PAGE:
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Golf Course Irrigation Expenses Threaten Existence of Private Club

Case Study

Facility: 18-hole championship course, fitness center, large pool complex, indoor and outdoor golf practice facilities, multiple restaurants with catering.
Location: Southwestern United States
Ownership: Formerly owned privately until membership group purchased the club in the mid-2000’s.
Focus: Cost Containment
About: This club was struggling to break even financially despite a rich history and strong local reputation. With so many amenities and club assets, there were a few major, and unique hurdles that we needed to overcome to be successful.

Challenges We Faced:

The major elephant in the room was that this facility had to buy its water for irrigation from the city as standard tap water. At the time, the irrigation water line item was $800,000 annually and  going up – nearly $2,500 per golfing member. The club was being priced out of the market and the prospect of survival was not good unless this issue could be resolved soonest.

The clubhouse was also significantly outdated, diminishing the marketability of the club in a tightly contested marketplace.


The club’s situation was dire. We deployed a number of aggressive and complex solutions simultaneously to produce the highest impact possible. Without drastic measures, the centerpiece of this beautiful community would go out of business.

Financial Audit

We began by looking for opportunities within the budget for savings, and conducted analysis of all electronics, phone lines, and communication devices within the facility.

We streamlined payroll expenses and leveraged economies of scale to improve buying power. As a management group, we were able to negotiate more advantageous prices and payment terms than the club ever could on its own. Our budget analysis and overhaul of all facility services yielded $350,000 in quick win savings.

Clubhouse Renovation

The short term injection of cash flow opened up opportunity for the club to finance some clubhouse upgrades and renovations. The grill room and locker rooms were remodeled. We constructed a sensational outdoor terrace area overlooking the golf course – well suited for member dining, large events, and weddings. Upgrades in kitchen facilities helped us gain efficiency, cut operating costs and administer to larger groups than ever before.

Event and Membership Sales

Our goal was to increase membership size. All of our club programming was updated to be much more family-oriented – swimming, tennis, fitness, group classes, social golf events, etc. We even started cooking classes in our new facilities. Additionally, we hired an event salesperson on a contingency basis to begin marketing the club as a wedding and corporate event destination. After refining our membership offerings, we engaged our members in the sales process using our 85/50 program. In the first 2 months of our new offerings, we picked up another 50 memberships, most of whom were families who were making the club their recreational focus.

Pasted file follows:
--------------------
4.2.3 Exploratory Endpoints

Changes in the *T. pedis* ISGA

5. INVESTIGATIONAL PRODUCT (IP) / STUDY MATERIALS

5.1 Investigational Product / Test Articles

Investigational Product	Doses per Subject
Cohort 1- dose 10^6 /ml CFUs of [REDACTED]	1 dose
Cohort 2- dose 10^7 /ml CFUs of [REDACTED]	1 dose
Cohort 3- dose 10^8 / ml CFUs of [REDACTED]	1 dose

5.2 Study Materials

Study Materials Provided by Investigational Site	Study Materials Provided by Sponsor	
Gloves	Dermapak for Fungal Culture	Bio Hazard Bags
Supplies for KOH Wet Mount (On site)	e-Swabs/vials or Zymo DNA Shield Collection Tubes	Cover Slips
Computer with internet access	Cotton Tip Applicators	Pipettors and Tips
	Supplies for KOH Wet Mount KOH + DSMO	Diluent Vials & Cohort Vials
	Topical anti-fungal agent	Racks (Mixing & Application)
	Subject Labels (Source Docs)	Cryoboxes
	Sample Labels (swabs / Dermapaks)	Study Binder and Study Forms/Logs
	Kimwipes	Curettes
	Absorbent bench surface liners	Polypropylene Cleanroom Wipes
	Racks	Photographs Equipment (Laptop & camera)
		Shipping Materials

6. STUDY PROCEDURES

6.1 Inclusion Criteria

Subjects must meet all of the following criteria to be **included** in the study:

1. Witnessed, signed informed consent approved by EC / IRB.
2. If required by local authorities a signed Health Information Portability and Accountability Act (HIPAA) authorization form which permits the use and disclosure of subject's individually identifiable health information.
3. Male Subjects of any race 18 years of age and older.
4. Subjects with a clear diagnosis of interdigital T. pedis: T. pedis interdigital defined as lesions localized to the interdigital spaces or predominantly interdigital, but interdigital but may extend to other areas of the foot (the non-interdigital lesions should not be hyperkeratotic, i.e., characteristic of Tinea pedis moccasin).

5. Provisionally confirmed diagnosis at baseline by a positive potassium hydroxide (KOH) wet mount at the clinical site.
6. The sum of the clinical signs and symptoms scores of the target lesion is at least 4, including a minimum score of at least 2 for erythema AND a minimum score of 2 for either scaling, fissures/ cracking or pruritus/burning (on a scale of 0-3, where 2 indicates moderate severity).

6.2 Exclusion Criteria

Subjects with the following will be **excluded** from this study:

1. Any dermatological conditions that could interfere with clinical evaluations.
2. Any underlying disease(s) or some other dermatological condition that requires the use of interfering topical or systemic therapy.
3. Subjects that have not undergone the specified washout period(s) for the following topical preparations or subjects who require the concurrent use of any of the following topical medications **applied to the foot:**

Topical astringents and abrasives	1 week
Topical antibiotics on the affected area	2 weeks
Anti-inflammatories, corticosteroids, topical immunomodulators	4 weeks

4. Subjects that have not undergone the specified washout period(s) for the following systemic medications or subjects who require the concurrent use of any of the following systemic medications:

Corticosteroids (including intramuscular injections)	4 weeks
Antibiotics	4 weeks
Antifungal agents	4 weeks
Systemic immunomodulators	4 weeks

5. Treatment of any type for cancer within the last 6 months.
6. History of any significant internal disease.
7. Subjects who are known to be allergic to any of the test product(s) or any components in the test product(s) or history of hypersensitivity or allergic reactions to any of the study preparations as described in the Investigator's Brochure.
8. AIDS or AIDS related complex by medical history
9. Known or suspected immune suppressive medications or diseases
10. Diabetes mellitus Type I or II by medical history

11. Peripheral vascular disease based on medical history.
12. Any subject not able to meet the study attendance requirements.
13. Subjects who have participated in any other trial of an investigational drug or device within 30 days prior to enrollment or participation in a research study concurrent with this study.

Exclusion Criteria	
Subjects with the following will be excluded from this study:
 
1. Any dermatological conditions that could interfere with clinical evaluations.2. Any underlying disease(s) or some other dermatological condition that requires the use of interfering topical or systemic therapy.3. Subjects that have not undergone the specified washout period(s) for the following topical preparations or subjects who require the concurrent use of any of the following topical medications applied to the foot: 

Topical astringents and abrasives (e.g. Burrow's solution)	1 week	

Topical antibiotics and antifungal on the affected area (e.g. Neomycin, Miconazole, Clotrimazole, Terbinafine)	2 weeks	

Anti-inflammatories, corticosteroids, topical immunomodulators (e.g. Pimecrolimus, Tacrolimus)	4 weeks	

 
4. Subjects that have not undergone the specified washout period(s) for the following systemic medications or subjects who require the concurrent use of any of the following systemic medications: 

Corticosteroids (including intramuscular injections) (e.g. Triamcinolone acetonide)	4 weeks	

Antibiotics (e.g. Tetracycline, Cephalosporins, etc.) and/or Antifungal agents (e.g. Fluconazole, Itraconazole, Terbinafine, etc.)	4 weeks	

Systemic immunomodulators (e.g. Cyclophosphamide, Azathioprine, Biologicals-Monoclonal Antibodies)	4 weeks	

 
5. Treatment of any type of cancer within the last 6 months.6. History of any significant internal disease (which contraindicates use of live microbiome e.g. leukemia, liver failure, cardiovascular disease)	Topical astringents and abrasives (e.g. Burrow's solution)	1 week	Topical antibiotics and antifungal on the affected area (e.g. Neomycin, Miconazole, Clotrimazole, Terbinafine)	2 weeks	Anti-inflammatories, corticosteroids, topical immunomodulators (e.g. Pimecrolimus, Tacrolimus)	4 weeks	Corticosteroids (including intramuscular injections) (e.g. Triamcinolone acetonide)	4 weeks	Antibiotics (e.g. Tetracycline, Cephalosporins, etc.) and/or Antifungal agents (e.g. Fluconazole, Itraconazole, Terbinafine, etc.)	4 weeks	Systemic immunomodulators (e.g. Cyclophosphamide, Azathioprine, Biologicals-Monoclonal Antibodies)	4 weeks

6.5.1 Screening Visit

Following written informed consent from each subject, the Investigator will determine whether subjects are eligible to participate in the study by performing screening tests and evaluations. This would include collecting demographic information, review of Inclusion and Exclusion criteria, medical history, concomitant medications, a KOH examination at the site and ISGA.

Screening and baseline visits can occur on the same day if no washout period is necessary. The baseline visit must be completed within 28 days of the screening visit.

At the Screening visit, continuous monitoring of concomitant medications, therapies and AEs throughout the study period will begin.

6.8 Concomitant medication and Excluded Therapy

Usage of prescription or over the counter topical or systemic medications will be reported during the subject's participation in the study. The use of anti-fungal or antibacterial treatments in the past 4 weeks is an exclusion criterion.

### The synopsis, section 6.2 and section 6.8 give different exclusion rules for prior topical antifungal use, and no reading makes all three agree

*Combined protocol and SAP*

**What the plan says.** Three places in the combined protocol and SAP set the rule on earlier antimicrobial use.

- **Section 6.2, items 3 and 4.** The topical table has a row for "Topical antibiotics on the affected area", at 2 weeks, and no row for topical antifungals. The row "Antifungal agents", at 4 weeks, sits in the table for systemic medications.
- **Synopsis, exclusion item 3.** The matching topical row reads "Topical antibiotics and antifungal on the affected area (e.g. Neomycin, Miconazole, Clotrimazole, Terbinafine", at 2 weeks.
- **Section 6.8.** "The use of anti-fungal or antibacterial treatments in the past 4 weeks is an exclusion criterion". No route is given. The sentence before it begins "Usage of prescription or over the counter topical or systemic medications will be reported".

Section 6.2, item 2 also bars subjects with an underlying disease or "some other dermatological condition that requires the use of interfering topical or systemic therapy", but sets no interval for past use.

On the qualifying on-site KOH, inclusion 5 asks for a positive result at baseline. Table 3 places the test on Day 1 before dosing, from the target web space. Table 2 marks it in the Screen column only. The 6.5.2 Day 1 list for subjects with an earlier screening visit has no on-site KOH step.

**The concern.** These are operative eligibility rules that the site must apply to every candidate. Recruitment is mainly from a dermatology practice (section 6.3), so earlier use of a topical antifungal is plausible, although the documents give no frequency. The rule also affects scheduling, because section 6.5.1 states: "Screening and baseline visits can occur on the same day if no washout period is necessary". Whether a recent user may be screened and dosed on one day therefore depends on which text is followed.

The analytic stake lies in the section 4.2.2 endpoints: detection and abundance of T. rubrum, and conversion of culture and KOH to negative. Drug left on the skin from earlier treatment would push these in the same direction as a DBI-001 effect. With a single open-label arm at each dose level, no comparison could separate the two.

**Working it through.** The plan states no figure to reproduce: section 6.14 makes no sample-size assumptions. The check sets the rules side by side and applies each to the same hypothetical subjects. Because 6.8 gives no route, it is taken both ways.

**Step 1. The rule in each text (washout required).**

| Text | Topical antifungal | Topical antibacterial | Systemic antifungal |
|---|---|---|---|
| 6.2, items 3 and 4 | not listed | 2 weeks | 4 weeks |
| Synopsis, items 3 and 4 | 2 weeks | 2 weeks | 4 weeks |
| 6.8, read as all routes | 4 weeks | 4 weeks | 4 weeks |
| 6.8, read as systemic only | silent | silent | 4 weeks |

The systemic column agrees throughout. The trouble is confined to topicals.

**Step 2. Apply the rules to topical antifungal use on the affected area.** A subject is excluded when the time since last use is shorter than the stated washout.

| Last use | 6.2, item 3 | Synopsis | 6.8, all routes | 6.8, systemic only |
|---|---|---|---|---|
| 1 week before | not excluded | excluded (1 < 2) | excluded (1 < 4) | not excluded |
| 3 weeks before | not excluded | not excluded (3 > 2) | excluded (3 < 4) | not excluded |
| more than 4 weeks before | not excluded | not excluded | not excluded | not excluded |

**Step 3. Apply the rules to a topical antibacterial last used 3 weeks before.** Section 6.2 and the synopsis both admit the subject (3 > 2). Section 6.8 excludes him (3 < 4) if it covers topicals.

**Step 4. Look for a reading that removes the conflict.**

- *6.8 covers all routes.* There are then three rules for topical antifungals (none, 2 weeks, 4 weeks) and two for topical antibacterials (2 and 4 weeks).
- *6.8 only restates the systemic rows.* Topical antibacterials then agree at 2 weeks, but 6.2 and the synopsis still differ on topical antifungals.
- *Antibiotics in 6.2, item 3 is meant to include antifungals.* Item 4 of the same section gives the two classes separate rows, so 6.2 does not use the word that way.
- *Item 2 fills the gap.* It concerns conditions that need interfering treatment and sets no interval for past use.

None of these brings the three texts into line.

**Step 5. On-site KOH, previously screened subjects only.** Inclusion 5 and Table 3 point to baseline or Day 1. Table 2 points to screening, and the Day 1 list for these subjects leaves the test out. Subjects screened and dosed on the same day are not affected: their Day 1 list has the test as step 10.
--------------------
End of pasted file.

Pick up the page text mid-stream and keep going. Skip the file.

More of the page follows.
Golf Course Irrigation Resolution

Simultaneously, the enormous water bill was looming overhead, threatening agronomy. Management and membership formed a water committee to navigate the long, arduous journey to find a reasonable solution for our golf course irrigation. Without resolving this annual expense, the club would never survive.

The committee was very active, and dove deep into numerous possibilities of neutralizing this  expense. We looked into every option – from buying other peoples’ water rights, to building our own pipeline to the facility. We met numerous times with the city as well. Using comprehensive research and market data, we sought to stress the impact our community had on local tax revenue. This was a very difficult task. The public’s perception of golf courses is one of affluence and privilege.

After a long negotiation, the city finally agreed to freeze water fees within 12 months. While the water expense wouldn’t go away, at least it was not increasing at a rate that would put the club out of business.

The Outcome

The club was ultimately able to survive, and even thrive with all of these changes. The city eventually recognized that a healthy country club would bring many multiples in terms of economic growth and tax revenues over the water concessions they had granted. A golf course turning to tumbleweeds would mean depressed property values and the spread of urban blight in this situation.

The club immediately went from a break even scenario to a substantial positive cash flow. The club remains a social center in the community, and they were able to allocate resources to further capital improvements and upgraded furnishings (FF&E).

Casey Bourque
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